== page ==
ISSN : 1301-5680
e-ISSN : 2149-8156
Turkish Journal of Thoracic and Cardiovascular Surgery     
The results of wedge resection and partial pleurectomy in the surgical treatment of primary spontaneous pneumothorax: videothoracoscopy or axillary thoracotomy?
Celalettin İbrahim Kocatürk, Levent Cansever, Mehmet Zeki Günlüoğlu, Akif Turna, Servet Özdemir, Ulaş Çınar, Mehmet Ali Bedirhan
Department of Thoracic Surgery, Yedikule Chest Diseases and Thoracic Surgery Training and Research Hospital, İstanbul
DOI : 10.5606/tgkdc.dergisi.2011.015


Background: In this study we compared the results of wedge resection and partial pleurectomy in primary spontaneous pneumothorax (PSP) patients treated using video-assisted thoracoscopic surgery (VATS) and axillary thoracotomy approaches.

Methods: Four-hundred and seventy-eight patients were treated in our clinic for PSP between January 2007 and December 2008. We performed 110 apical wedge resections with a stapler and a partial pleurectomy in 101 patients. Fortyfive of the procedures were performed with VATS (group V) and 65 with axillary thoracotomy (group T) approaches. The two groups were compared with respect to the duration of the procedure, number of stapler reload units used, duration of chest tube, requirement for postoperative narcotic analgesics, postoperative complications, need for reoperation, and recurrence rate. Student's t-test, the chi-square test, and Fisher's exact test were used for the statistical analysis.

Results: There were no significant differences between groups V and T in terms of age, gender, smoking habits, pneumothorax side, surgical indications, duration of surgery, postoperative duration of chest tube, postoperative complication rate, reoperation rate, or recurrence rate. Narcotic analgesics were needed in five cases in group V and 20 cases in group T (p=0.02). The mean number of stapler reload units used during the operation was 2.7 in group V and 1.43 in group T (p<0.0001).

Conclusion: Both methods can be safely used in PSP surgery. Video-assisted thoracoscopic surgery procedures are less painful, but require more stapler reload units than axillary thoracotomy.

Primary spontaneous pneumothorax (PSP) should be treated surgically when indicated by recurrence, synchronous or metachronous bilateral pneumothoraces, prolonged air leak, incomplete lung re-expansion, or a patient with a high-risk occupation.[1-3]

The literature contains numerous reports comparing video-assisted thoracic surgery (VATS) and axillary thoracotomy for the surgical treatment of PSP.[4-8] However, the results are contradictory and inconclusive as to which method is superior. This study contributes to the existing research by comparing the outcomes of VATS and axillary thoracotomy performed for the same surgical procedure.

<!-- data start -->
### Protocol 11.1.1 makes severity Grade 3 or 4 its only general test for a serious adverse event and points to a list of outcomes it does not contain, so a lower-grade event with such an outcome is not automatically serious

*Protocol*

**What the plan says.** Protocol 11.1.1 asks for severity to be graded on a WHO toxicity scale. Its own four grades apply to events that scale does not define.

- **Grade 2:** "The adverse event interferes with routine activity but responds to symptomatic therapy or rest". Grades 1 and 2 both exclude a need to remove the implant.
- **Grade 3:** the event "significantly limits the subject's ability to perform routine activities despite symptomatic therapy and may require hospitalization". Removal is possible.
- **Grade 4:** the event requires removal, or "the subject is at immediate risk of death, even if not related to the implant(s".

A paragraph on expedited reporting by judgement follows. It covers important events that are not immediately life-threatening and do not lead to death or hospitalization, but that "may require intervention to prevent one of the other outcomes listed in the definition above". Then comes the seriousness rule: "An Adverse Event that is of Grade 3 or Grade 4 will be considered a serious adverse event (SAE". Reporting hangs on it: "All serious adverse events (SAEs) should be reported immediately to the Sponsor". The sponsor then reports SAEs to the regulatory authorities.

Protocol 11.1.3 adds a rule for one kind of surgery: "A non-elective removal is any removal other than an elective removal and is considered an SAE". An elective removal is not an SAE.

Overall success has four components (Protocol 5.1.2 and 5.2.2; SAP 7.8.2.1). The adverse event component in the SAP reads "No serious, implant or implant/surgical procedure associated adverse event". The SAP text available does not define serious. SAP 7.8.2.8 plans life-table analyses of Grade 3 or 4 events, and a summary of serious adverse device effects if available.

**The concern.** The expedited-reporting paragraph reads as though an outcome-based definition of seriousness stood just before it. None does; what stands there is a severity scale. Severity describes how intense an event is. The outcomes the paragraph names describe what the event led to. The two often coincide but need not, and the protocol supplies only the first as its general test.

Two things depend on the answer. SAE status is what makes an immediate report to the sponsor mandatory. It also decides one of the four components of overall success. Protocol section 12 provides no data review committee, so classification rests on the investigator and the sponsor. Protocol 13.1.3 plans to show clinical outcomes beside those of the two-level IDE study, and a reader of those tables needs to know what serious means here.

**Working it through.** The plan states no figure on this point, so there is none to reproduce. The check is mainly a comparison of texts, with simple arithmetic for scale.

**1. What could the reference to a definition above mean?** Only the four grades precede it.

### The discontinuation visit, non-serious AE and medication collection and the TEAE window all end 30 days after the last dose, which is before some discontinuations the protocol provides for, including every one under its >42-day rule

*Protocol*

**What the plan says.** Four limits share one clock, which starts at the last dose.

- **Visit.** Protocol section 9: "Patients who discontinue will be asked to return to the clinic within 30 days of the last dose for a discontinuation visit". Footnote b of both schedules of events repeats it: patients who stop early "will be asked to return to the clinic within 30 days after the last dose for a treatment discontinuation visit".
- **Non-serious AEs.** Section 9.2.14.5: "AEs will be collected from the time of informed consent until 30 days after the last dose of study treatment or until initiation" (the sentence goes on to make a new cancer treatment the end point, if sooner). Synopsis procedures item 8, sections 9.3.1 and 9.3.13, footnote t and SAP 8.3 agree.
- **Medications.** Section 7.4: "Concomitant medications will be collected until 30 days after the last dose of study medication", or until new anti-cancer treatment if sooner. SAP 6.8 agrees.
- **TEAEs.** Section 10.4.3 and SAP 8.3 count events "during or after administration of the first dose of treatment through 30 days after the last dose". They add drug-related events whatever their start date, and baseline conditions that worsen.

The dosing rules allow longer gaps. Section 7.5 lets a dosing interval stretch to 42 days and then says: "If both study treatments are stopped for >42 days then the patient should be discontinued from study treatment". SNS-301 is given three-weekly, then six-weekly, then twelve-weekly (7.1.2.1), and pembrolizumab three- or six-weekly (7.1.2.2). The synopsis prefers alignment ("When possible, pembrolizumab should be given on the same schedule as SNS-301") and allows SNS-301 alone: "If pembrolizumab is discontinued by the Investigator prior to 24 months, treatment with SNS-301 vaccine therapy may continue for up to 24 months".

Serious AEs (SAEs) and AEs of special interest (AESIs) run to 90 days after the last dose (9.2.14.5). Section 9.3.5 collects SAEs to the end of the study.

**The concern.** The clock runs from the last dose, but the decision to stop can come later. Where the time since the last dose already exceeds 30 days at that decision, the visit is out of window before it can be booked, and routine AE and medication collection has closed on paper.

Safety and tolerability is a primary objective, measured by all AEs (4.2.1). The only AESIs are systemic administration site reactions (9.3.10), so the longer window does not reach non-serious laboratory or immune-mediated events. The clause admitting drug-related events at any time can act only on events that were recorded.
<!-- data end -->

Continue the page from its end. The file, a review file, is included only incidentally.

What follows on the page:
This retrospective study analyzed 478 patients who were hospitalized for primary spontaneous pneumothorax between January 2007 and December 2008. Of the 478 patients who were admitted with PSP, surgical intervention was indicated in 120 cases. Three of these patients refused surgery and were excluded from this study. Additionally, 16 cases that a wedge resection or pleurectomy was not done or a wedge resection performed without using a stapler were also excluded. The remaining 101 cases formed the study group. One hundred and ten surgical procedures involving VATS or axillary thoracotomy were performed on these 101 patients.

The institutional review board approved this retrospective study. The patients gave informed consent for their treatment.

A chest radiograph from each patient and chest computed tomography (CT) was taken from 62 of 101 patients (61.4%). Patients who had previously been treated for ipsilateral pneumothorax were classified as patients with “recurrent pneumothorax.” Repeat pneumothorax on the opposite side was defined as “contralateral pneumothorax.” Prolonged air leak was defined as air leakage lasting more than five days.

Twenty-seven cases underwent surgery without a tube thoracostomy (TT). The surgical indications in these cases were recurrent pneumothorax or contralateral disease. These patients were able to tolerate the pneumothorax (no hypoxia or hypotension developed) and were given nasal oxygen preoperatively. The surgical indications in the other 74 patients who were operated on after a TT were prolonged air leakage, incomplete lung re-expansion, and recurrent or contralateral disease (Table 1). The 101 patients required 110 surgical interventions. Of the procedures, 65 (59.1%) involved an axillary thoracotomy (group T) and 45 (40.9%) involved VATS (group V). Apical wedge resection was performed and an apical partial pleurectomy was added to all procedures. The same surgical group performed the operations over a two-year period using VATS when the videothoracoscopic instrumentation was available in our hospital (group V); otherwise an axillary thoracotomy was performed (group T).

Table 1: Operative indications

The VATS procedure was performed under general anesthesia, with double-lumen endotracheal intubation. A 1- to 1.5 cm incision in the 8th intercostal space on the mid-axillary line was performed and the lung was visualized using a 0° telescope (Karl Storz, Tuttlingen, Germany). When no bulla or bleb was detected using the 0° videothoracoscopic telescope, exploration was performed with a 30° videothoracoscopic telescope. In six (13.3%) patients, we found bullae or blebs that were not identified during the 0° videothoracoscopic examination. For videothoracoscopic instrumentation, two entrances on the 4th or 5th intercostal spaces and on the anterior and posterior axillary line were created. Bulla or blebs were grasped and resected with endostapling device (Endo-GIA Universal stapler, 45-4.8 mm; Covidien, Mansfield, MA, USA). No conversion to thoracotomy was necessary in group V.